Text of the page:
It will be used by the next generation of plants, whatever, that be. Usually , it's a high nitrogen user, as say, corn.
Your welcome to use my name, as reference.
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Anything i say, could be misrepresented, or wrong.
Name: Daisy I
Reno, Nv (Zone 6b)
Not all who wander are lost
Garden Sages Plant Identifier
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DaisyI
Dec 1, 2017 9:16 PM CST
Yes and no. Or maybe no and yes. It depends upon how much nitrogen is in the soil to begin with. If there's not enough, the nodules will not form. They store extra nitrogen. When farmers grow alfalfa to fix nitrogen, they don't let the alfalfa die back naturally, they plow it under at (in their minds) the optimum time. Of coarse, the tops have been cut and added to some bales of hay (alfalfa hay) which is very high in nitrogen.

If you are trying to fix nitrogen, don't throw away the tops of your legumes, use them too.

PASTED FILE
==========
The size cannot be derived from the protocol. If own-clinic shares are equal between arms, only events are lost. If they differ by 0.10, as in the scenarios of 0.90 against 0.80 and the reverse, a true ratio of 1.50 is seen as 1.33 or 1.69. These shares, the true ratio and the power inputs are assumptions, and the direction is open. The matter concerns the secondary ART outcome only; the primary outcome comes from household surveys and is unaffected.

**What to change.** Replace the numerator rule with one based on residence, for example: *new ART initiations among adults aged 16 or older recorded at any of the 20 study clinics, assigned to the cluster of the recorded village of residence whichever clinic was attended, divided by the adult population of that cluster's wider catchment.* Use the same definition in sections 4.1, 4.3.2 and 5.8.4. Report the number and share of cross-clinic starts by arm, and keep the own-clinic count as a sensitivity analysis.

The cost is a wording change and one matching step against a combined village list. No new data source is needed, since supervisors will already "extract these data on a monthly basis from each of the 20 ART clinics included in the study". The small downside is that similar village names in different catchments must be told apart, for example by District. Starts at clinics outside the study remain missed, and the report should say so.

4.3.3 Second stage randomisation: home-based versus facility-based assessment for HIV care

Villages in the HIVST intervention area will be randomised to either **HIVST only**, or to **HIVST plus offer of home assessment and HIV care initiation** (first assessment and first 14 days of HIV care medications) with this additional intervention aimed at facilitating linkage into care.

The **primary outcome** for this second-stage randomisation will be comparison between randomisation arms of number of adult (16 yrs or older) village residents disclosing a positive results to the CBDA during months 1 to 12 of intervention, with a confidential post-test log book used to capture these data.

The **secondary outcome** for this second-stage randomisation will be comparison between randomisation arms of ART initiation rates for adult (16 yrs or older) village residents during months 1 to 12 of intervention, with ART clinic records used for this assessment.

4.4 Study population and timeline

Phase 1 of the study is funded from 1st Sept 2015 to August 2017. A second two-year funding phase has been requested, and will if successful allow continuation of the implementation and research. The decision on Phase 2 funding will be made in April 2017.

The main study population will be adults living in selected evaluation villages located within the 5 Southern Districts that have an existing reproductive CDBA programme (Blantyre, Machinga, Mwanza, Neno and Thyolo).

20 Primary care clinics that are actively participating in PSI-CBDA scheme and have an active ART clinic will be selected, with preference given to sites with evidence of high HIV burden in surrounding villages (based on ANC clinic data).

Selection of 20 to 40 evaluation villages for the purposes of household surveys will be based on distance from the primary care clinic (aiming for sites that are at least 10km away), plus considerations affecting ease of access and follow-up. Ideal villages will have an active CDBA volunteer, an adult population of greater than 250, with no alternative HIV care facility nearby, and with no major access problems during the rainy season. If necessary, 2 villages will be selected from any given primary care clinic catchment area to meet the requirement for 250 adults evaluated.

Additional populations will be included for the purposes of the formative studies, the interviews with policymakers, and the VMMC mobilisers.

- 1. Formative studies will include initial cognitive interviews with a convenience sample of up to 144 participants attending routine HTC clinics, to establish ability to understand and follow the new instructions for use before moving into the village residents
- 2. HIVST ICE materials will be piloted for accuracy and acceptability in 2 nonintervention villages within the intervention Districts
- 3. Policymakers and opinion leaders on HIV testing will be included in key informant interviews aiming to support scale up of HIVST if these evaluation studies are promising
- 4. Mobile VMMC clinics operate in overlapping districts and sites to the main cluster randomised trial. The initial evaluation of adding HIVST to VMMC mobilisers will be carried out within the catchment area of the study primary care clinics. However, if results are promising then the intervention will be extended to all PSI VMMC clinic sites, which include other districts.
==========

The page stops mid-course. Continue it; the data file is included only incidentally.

Hope this helps.
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Name: Sue
Ontario, Canada (Zone 4a)
Daylilies Birds Enjoys or suffers cold winters Native Plants and Wildflowers Butterflies Annuals
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sooby
Dec 2, 2017 6:17 AM CST
Welcome!

Good question! According to this article from New Mexico State University, if the nodules are on a perennial plant they will continue to fix atmospheric nitrogen (convert N2 gas to NH3) throughout the growing season, but for annuals the nodules are short-lived and are replaced. The nodules on annuals become less able to fix nitrogen when the pods are filling.